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When setting up an FTP account for a specific purpose - e.g. as a drop-point for sharing data files - it seems sensible to give the user access only to the particular directory, and no view of a wider file system.

On *nix systems, in particular, every user generally has read access to a lot of system files such as /etc/passwd. FTP daemons generally allow you to hide these by executing a chroot on login, so that the user is in a virtual "jail".

But chroot was not designed as a security measure [archive copy as site seems down], and can even introduce security problems of its own; for this reason, vsftpd restricted this feature such that you can only chroot to a read-only directory, and the user must then navigate into a sub-directory to perform any write operations. ProFTPD warns of the problem but offers no alternative, and PureFTPD requires various special files to be created in order to even use a chroot.

It seems to me that there is no fundamental reason for the FTP access to map to the OS's notion of filesystem access at all; like an HTTP daemon, an FTP daemon could "rewrite" all requests according to a set of configuration rules. If you ask an Apache web host for the path /, it maps that to the directory defined in the DocumentRoot directory, not to the host OS's current / directory.

My question is, does any *nix FTP daemon use a "rewriting" mechanism like this (or some other way of limiting access), and if not, is there a fundamental reason?


Note: there is some overlap with this existing question, but the answers primarily discuss whether to use chroot or not, rather than complete alternatives.

  • looks kind of like a shopping question. – Daniel Widrick Sep 12 '13 at 17:54
  • @lVlint67 Fair point. I'm not asking for opinions on "best" implementation, just if there is a design other than chroot, but I guess I am hoping for a specific implementation too. I am also interested in the abstract question, though: is FTP necessarily bound to file system operations, so that what I'm looking for is unreasonable, or is it just that the FTPD implementations I've found were all based on the same (arguably flawed) design? I'll leave it to you and others to decide if that's enough justification to leave it open. – IMSoP Sep 12 '13 at 18:50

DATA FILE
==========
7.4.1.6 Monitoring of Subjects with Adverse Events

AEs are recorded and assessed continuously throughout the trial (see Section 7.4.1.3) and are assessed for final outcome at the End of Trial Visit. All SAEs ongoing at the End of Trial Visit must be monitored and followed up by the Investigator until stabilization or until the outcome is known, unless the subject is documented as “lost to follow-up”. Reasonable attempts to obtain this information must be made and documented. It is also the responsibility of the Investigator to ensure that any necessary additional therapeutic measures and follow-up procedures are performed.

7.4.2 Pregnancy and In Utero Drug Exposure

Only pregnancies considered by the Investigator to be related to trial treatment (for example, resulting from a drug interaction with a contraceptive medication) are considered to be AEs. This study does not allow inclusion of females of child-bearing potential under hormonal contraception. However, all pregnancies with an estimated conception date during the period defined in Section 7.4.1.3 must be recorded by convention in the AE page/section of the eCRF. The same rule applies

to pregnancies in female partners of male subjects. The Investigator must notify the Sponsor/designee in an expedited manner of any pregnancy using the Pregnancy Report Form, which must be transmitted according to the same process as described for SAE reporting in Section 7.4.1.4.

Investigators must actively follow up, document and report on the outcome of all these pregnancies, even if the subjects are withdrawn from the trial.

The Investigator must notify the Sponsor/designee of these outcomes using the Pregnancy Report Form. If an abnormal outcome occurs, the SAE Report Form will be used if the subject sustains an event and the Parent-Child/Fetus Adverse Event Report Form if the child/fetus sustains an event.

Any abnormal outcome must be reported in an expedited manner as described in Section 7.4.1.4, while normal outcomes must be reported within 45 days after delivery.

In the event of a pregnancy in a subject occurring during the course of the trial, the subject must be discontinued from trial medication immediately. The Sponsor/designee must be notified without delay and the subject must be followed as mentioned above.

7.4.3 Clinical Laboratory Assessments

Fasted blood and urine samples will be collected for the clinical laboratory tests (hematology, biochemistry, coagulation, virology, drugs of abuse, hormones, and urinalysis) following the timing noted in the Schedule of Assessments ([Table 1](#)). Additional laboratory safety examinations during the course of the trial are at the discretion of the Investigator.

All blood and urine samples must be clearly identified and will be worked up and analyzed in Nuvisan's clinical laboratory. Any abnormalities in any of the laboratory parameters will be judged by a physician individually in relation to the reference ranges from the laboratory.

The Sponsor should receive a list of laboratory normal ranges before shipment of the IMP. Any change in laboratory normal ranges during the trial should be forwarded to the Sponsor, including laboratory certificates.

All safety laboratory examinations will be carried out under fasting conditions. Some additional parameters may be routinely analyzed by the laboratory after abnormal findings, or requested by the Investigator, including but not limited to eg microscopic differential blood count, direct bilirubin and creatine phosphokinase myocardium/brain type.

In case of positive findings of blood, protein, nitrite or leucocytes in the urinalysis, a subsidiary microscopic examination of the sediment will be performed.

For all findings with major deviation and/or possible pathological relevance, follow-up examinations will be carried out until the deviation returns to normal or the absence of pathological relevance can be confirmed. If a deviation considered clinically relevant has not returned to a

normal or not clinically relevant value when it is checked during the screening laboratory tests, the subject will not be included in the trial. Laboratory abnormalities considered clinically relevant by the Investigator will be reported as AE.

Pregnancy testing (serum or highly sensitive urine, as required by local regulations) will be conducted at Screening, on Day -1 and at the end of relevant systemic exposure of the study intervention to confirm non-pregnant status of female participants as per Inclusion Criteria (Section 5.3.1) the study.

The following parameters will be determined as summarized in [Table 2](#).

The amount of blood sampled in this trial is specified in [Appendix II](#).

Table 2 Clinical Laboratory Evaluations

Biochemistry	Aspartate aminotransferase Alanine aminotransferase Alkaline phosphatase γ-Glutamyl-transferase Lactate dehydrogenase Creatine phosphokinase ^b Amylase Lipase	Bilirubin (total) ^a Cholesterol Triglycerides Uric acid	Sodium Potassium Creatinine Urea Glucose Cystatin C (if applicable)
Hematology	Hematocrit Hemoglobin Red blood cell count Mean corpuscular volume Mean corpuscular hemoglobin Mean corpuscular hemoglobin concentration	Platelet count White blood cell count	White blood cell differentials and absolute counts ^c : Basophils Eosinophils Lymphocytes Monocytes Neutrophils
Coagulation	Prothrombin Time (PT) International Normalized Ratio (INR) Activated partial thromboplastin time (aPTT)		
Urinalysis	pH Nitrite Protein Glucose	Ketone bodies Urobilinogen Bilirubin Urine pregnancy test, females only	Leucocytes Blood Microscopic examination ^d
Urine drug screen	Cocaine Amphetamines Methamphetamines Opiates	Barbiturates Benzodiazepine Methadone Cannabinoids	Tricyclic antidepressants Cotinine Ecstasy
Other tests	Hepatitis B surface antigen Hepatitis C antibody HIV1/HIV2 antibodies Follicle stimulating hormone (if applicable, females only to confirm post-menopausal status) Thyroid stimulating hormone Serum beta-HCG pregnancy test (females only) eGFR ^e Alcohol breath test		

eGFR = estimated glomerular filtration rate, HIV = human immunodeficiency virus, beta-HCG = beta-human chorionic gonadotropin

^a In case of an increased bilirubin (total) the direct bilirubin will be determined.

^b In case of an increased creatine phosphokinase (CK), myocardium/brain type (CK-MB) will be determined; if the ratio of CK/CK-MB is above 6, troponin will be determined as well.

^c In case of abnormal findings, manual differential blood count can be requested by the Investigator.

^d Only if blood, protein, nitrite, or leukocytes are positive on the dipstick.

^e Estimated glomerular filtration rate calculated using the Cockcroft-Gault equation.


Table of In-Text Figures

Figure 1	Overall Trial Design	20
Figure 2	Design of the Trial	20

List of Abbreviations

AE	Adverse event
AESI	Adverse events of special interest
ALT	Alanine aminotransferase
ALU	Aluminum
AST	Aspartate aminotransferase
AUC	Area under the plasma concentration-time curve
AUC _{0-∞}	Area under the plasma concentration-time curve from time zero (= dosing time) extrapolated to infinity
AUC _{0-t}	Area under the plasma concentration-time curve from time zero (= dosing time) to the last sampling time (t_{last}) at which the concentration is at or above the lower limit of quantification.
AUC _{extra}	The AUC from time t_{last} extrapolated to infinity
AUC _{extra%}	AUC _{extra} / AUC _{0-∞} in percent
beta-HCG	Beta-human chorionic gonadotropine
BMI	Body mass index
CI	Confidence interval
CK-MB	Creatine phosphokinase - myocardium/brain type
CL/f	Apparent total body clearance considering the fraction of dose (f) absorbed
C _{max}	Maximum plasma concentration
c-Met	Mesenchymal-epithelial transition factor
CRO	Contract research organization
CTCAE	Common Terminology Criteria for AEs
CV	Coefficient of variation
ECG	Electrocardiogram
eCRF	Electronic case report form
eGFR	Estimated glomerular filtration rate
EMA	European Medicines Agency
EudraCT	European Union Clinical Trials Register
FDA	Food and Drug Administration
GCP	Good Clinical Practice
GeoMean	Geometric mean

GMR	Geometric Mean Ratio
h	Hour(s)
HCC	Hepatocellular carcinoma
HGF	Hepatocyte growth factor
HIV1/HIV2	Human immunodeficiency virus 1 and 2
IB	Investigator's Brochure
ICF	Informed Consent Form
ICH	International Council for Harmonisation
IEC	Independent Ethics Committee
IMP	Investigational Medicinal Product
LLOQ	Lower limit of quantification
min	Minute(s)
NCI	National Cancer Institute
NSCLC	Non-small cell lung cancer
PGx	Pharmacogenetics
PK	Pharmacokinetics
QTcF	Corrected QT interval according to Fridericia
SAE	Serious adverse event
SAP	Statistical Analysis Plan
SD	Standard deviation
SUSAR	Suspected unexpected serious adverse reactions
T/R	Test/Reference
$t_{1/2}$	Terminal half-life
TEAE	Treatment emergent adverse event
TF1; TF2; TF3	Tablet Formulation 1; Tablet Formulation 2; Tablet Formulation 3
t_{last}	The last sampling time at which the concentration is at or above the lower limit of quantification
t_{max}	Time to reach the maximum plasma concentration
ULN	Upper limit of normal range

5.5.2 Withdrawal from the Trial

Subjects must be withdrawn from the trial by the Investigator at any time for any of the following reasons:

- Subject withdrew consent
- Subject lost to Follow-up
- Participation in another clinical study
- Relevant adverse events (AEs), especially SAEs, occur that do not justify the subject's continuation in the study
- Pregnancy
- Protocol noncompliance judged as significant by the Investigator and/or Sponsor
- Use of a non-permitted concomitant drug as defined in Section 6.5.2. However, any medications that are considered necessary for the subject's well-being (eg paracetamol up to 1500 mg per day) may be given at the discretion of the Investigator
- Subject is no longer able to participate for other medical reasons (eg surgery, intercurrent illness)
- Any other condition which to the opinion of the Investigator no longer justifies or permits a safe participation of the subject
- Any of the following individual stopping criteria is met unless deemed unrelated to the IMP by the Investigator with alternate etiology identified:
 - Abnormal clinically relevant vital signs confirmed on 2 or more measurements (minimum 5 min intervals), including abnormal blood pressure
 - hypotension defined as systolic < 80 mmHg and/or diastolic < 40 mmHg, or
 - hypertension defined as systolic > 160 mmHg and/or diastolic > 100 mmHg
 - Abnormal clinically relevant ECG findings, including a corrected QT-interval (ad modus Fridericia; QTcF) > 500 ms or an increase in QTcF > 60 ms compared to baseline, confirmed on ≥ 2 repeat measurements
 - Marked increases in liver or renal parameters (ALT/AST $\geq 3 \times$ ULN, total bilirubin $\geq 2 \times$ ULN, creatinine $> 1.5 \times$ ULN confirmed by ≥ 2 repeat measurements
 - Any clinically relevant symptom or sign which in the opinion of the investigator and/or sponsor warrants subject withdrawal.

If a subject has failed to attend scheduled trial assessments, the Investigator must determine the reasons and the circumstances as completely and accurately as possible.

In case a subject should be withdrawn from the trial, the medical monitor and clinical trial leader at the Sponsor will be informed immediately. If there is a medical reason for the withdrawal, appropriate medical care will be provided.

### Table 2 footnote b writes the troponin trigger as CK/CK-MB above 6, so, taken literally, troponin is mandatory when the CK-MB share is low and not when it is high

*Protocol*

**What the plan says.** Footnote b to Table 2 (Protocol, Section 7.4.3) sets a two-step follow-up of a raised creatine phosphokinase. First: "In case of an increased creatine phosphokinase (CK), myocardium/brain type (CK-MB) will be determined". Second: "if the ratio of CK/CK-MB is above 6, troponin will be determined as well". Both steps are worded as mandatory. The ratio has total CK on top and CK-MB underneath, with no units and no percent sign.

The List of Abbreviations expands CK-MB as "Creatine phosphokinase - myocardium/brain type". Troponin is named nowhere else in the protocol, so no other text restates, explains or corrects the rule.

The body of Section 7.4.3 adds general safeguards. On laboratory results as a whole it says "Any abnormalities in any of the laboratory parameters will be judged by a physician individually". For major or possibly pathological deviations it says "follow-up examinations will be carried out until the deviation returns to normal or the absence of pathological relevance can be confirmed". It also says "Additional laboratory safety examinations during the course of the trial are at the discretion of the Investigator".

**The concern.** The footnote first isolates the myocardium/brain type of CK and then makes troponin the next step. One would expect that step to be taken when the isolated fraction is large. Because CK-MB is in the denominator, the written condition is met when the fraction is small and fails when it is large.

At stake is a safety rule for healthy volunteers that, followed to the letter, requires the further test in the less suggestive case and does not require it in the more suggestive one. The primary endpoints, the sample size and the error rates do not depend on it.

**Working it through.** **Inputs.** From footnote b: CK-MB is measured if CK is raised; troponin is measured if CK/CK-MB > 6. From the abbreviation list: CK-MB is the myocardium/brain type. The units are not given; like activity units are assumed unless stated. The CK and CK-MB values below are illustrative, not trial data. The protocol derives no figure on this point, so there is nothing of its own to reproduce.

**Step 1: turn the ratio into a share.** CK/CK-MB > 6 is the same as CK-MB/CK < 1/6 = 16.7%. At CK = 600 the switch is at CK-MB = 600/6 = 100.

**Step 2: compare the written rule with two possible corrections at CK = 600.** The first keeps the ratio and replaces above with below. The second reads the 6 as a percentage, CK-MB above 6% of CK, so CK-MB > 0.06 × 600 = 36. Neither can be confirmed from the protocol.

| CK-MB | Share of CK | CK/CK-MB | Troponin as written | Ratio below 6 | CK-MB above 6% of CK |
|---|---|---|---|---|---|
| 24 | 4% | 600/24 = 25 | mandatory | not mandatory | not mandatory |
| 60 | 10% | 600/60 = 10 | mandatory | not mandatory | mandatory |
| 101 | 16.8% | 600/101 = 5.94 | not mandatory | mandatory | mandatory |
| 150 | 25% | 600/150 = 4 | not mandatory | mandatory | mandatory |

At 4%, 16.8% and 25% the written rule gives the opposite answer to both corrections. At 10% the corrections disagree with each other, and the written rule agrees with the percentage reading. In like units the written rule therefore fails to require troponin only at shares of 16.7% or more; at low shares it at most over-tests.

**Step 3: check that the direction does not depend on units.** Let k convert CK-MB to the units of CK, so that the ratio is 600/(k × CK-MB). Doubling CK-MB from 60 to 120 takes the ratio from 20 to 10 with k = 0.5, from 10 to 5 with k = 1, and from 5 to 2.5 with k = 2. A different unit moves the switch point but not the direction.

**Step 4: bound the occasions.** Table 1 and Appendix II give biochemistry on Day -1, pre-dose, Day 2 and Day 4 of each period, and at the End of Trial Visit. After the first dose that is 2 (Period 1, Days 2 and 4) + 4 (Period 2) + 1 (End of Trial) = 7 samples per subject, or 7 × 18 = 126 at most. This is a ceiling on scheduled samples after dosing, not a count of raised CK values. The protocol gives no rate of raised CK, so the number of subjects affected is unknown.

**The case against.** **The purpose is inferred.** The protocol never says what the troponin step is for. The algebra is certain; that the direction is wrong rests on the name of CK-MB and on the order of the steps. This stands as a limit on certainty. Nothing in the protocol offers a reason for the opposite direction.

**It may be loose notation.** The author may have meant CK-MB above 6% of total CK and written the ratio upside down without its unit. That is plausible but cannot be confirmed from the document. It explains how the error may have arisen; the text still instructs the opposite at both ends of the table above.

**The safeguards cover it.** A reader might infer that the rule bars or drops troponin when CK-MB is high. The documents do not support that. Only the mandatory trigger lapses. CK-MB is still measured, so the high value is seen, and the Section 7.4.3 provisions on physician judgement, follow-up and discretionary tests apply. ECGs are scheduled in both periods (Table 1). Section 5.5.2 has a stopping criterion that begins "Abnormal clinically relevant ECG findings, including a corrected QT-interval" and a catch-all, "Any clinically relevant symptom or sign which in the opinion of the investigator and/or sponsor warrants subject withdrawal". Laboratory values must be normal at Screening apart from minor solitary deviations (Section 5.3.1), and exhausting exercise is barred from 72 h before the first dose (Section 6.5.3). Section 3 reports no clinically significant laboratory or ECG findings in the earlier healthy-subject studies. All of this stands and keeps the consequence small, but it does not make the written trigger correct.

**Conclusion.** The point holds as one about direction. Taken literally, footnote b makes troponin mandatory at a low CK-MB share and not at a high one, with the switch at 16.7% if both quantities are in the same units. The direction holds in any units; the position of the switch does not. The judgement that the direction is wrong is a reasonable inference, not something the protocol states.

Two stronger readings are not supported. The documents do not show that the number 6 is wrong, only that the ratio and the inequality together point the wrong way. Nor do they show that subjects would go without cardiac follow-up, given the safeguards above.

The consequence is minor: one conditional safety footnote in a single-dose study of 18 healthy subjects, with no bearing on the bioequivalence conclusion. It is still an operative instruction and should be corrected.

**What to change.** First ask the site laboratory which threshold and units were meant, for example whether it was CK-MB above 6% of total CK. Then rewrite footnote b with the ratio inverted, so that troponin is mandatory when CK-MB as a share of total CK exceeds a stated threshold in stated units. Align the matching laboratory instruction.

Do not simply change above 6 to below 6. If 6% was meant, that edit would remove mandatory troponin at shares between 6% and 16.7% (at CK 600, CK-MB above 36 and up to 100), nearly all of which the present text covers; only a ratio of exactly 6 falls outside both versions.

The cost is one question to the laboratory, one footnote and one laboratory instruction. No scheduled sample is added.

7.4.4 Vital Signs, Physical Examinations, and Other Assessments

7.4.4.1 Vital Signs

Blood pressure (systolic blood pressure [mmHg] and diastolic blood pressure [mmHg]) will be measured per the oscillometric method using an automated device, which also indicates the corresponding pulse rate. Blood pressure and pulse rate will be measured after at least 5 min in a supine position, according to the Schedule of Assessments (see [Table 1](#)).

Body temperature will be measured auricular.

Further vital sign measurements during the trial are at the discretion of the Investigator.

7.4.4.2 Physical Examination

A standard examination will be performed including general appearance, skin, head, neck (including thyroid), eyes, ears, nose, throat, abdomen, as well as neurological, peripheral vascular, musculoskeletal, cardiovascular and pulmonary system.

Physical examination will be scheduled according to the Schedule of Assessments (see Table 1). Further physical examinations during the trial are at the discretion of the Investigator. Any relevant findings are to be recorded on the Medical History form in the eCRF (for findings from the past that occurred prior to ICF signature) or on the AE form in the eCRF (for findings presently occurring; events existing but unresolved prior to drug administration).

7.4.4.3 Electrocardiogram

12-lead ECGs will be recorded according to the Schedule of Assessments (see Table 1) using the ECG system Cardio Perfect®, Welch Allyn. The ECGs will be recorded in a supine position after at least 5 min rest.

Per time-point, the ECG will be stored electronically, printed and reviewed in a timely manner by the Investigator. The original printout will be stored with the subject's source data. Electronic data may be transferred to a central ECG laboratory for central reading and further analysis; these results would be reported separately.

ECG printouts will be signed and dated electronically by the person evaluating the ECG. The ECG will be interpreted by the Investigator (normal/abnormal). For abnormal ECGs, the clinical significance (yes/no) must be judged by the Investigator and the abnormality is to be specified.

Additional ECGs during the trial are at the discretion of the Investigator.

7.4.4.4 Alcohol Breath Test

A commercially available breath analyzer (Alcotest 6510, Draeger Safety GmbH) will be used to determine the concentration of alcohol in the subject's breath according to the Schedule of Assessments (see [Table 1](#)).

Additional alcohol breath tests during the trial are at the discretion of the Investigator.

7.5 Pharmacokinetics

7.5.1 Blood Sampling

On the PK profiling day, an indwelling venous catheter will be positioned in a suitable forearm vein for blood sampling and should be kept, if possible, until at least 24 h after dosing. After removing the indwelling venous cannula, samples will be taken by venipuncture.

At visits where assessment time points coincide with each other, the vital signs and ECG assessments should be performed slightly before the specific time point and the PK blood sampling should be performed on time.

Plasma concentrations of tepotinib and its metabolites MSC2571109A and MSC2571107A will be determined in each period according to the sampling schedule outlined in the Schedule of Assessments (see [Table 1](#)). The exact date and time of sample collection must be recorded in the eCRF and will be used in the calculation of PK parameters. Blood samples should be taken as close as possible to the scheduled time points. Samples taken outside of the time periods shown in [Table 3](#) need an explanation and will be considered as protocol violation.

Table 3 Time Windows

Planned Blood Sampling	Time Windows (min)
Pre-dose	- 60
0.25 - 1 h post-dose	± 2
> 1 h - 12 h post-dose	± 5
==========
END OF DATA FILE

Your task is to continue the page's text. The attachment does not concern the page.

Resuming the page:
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http://www.ietf.org/rfc/rfc959.txt

I am going to assume that the spec does not say that the 'destination' or server side has to point to a specific type of file system. Without reading too deeply into that, I suspect anyone could write a daemon that jailed users in any reasonable way and would still be viable.

Alternatively, something like selinux may be able restrict ftp users to certain directories without requiring a change to the ftp daemon.

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  • Wow, I'd forgotten just how venerable FTP is. Not only is that RFC nearly 28 years old, but there had already been 42 RFCs on the subject in the 14 years before that! To the point, it explicitly mentions handling of all sorts of incompatible file systems; the tendency of non-Unix servers to emulate a Unix path structure is a later cultural phenomenon. RFC 3659 proposes a [standard virtual file system] based on this practice, but isn't an accepted standard. So, historically, I guess a fully virtualised file system in an FTP daemon would not have been an obvious design. – IMSoP Sep 12 '13 at 20:56

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